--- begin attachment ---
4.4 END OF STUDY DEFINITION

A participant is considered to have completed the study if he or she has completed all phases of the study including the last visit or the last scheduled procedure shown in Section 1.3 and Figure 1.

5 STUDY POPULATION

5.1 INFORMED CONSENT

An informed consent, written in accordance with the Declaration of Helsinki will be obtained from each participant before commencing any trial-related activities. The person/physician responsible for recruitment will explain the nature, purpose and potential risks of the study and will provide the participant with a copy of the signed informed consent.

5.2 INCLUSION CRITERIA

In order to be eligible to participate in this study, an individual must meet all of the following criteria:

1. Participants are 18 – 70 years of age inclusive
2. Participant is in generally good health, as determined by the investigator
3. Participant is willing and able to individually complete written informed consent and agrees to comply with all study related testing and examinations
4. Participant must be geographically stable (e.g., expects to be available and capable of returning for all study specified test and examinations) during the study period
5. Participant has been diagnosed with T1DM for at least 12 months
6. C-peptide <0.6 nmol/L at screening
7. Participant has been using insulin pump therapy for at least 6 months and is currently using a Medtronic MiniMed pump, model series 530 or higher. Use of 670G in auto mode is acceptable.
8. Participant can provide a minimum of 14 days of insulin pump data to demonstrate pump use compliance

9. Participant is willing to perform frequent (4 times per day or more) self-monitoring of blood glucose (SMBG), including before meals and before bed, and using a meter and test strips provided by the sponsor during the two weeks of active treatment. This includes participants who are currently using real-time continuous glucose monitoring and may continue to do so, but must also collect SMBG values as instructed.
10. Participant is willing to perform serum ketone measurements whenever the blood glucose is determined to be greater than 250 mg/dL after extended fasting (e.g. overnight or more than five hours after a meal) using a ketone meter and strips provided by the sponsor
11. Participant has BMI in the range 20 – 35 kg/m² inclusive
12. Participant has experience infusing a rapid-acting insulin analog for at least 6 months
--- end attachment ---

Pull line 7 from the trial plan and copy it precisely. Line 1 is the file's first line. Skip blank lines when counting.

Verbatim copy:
In order to be eligible to participate in this study, an individual must meet all of the following criteria: